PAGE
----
Blockchain investment firm Coinsilium delays IPO

By Lionel Laurent

LONDON (Reuters) - Coinsilium, a London-based investor in the technology that underpins digital currency bitcoin, has delayed a stock market listing that had been due to take place in August on Britain's junior AIM market, two company representatives told Reuters.

No precise reason was given by the representatives, though one said the company still planned to list eventually and was weighing up "alternatives" to AIM.

Coinsilium is one of many companies investing in the so-called blockchain technology that underpins bitcoin.

Blockchain is essentially a massive ledger of every bitcoin transaction ever made, verified and shared by a global network of computers.

Big names from IBM to NASDAQ are among those exploring how blockchain could be applied to financial markets.

Coinsilium chief Eddy Travia had told news outlets in July that the company's initial public offering (IPO) was planned for August and would raise around 3 million pounds ($4.6 million) to expand investments. Coinsilium has at least ten different investments in its portfolio, according to its website.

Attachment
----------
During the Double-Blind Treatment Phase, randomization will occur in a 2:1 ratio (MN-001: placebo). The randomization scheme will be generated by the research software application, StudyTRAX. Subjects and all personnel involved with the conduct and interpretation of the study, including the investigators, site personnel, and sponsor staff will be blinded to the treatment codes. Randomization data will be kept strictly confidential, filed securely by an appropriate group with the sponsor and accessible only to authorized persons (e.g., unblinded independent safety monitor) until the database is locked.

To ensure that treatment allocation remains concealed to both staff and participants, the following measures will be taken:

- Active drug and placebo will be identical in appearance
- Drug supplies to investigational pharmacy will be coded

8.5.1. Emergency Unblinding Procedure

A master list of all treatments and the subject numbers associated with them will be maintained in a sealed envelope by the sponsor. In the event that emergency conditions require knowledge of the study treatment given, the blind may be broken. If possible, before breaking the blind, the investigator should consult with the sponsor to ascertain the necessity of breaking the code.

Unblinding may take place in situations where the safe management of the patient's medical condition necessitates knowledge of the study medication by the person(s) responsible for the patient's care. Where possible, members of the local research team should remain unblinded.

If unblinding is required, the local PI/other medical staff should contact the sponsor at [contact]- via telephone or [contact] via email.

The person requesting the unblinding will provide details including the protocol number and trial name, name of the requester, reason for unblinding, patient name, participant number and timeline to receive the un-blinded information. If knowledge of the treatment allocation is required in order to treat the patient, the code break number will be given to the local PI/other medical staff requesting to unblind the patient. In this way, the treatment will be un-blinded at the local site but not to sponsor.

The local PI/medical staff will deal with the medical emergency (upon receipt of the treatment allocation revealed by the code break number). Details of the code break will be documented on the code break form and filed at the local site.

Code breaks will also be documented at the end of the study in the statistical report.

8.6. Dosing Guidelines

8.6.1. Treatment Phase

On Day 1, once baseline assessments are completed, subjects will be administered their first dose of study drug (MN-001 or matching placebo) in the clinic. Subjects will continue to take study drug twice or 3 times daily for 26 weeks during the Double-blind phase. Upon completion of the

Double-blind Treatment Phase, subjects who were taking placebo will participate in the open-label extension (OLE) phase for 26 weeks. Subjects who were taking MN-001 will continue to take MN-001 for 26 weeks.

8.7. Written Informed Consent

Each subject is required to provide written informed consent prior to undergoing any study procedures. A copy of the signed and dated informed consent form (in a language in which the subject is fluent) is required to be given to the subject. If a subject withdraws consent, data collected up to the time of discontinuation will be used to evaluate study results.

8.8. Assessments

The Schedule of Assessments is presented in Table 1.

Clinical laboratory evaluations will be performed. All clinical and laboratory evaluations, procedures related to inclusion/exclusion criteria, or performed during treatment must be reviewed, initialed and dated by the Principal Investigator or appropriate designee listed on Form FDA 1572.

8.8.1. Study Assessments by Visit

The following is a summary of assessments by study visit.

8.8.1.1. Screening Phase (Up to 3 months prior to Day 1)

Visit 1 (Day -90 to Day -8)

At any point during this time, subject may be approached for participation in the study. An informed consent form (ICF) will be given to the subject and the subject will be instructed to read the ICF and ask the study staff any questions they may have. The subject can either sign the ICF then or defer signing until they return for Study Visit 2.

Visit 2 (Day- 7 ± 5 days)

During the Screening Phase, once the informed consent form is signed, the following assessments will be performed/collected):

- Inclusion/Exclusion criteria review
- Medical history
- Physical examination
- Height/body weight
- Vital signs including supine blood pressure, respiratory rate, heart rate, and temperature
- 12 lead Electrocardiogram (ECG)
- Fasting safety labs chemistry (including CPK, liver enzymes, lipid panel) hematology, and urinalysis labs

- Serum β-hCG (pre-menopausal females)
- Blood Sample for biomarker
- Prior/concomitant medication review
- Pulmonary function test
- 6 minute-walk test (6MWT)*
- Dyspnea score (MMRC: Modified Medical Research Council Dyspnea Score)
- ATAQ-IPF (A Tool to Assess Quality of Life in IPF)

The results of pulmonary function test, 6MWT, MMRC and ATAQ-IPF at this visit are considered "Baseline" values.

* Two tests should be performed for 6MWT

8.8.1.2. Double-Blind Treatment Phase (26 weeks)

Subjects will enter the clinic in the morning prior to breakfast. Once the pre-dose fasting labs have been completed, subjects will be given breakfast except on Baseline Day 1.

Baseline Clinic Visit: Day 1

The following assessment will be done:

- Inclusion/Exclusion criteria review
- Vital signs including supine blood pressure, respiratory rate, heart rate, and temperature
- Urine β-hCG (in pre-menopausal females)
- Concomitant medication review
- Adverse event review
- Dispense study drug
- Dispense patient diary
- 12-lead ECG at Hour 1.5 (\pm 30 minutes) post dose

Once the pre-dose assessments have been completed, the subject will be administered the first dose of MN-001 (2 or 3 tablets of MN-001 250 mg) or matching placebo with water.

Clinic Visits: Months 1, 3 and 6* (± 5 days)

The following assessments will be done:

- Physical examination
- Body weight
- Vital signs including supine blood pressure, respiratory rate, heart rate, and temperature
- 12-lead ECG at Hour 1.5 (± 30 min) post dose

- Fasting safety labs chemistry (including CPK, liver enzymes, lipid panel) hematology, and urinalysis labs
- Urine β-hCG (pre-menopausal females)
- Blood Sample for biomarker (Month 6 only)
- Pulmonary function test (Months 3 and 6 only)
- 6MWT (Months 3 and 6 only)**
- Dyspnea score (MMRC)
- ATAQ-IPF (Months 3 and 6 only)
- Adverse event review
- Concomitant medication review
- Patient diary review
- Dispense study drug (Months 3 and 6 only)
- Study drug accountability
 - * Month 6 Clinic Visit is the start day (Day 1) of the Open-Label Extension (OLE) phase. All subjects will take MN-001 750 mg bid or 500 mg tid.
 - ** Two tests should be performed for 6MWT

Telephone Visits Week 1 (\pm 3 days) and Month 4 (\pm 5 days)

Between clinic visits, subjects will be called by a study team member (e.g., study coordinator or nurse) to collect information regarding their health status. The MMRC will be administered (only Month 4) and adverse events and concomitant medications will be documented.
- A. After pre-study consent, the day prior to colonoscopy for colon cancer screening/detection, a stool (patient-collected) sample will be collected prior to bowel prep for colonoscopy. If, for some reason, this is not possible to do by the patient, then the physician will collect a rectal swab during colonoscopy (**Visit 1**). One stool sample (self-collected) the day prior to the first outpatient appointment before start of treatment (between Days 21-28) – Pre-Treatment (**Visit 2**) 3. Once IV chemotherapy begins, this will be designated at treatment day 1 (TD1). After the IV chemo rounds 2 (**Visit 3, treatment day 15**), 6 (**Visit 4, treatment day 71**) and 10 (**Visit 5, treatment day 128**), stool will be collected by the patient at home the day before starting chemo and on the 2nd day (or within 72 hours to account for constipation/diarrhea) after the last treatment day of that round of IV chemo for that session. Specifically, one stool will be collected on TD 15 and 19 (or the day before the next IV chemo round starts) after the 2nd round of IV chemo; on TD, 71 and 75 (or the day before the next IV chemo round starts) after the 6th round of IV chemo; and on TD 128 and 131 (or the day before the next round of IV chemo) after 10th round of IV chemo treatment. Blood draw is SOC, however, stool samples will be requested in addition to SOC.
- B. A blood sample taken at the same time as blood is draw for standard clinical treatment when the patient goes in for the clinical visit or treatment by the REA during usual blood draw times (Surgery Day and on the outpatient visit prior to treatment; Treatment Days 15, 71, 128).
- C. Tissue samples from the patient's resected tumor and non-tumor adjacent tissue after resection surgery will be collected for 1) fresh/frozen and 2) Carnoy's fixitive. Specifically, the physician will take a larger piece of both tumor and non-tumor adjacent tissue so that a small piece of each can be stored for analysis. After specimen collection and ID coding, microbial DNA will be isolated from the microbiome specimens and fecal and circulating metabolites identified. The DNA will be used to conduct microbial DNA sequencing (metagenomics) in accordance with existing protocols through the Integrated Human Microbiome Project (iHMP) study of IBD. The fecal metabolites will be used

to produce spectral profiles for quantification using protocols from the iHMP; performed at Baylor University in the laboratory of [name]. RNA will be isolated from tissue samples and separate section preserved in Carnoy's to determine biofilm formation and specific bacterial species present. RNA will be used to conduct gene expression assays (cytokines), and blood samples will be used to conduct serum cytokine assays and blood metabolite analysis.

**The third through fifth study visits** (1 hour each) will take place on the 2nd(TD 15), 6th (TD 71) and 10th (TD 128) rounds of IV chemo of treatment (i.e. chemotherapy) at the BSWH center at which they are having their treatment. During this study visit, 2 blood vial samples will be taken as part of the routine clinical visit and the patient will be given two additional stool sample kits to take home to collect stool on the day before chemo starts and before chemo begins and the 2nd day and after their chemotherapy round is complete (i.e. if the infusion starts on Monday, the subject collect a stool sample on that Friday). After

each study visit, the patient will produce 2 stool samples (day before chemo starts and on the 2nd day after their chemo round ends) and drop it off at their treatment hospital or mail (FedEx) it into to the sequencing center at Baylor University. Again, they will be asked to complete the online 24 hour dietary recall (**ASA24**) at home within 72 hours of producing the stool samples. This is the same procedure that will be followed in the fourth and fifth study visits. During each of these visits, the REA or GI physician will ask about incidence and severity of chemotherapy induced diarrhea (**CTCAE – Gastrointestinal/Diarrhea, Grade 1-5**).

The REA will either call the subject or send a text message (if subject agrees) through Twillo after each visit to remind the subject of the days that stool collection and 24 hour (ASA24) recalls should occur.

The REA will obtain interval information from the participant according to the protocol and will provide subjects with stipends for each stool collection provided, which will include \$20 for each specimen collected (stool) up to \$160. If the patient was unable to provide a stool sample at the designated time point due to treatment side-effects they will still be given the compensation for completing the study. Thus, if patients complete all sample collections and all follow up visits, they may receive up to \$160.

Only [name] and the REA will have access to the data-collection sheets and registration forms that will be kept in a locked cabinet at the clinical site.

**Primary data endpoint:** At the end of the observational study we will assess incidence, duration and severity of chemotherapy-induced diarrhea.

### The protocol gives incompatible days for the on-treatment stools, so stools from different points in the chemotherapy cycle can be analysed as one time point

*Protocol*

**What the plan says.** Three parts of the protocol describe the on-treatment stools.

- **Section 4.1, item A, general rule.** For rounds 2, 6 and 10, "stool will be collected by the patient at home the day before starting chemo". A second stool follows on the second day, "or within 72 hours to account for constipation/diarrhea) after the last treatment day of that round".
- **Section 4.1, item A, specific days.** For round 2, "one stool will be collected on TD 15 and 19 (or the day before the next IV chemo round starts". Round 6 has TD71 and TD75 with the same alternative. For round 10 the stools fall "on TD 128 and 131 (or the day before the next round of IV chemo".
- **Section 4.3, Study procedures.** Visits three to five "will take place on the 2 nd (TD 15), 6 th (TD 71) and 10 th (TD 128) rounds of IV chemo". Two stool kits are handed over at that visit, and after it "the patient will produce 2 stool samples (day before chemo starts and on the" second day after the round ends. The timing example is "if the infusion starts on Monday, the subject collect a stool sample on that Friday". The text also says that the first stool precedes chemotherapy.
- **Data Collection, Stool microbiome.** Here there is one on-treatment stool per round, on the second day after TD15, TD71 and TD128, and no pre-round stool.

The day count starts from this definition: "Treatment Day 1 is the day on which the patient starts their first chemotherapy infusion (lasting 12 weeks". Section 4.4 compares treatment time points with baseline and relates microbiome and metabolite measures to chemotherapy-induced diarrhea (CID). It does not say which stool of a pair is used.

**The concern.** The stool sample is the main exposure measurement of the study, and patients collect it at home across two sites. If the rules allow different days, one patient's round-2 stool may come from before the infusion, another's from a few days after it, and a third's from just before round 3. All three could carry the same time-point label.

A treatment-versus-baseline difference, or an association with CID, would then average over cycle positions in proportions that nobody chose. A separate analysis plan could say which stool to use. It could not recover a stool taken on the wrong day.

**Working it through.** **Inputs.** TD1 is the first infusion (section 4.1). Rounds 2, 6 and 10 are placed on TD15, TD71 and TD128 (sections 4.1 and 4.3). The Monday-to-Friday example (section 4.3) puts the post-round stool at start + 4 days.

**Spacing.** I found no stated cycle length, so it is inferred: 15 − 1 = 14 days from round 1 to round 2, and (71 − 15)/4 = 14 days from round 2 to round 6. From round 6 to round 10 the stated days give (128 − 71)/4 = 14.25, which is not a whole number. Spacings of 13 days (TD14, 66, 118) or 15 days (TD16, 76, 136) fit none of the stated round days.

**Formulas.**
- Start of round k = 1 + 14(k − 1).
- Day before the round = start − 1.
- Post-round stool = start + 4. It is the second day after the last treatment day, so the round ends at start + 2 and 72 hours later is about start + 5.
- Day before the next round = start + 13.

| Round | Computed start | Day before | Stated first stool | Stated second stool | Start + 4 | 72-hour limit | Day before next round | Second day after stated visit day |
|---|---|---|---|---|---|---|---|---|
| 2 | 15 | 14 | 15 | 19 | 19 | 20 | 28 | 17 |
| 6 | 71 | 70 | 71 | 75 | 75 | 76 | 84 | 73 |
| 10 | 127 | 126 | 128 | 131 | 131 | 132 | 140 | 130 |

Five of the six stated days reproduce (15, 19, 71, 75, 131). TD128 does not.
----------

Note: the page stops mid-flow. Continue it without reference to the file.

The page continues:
"It (the IPO) has not happened," a spokeswoman told Reuters, declining to give more information.

Luke Cairns, founder of advisory firm LSC Advisory who works with Coinsilium, said the company still planned to list eventually.

"(Coinsilium) is still planning to go ahead with an IPO but is weighing options, alternatives to AIM," he said.

SI Capital, named as company stockbrokers on Coinsilium's website, did not respond to requests for comment.

One reason for the delay may be last month's market turmoil. Financial market volatility surged to its highest level since the 2008-2009 crisis, as worries over China's economic slowdown and a worsening global growth outlook triggered stock market losses worldwide that have only partially been recovered since.

Analysts and industry watchers have said the market turmoil could slow already cooling appetite for IPOs.

(Reporting by Lionel Laurent; Editing by Mark Potter)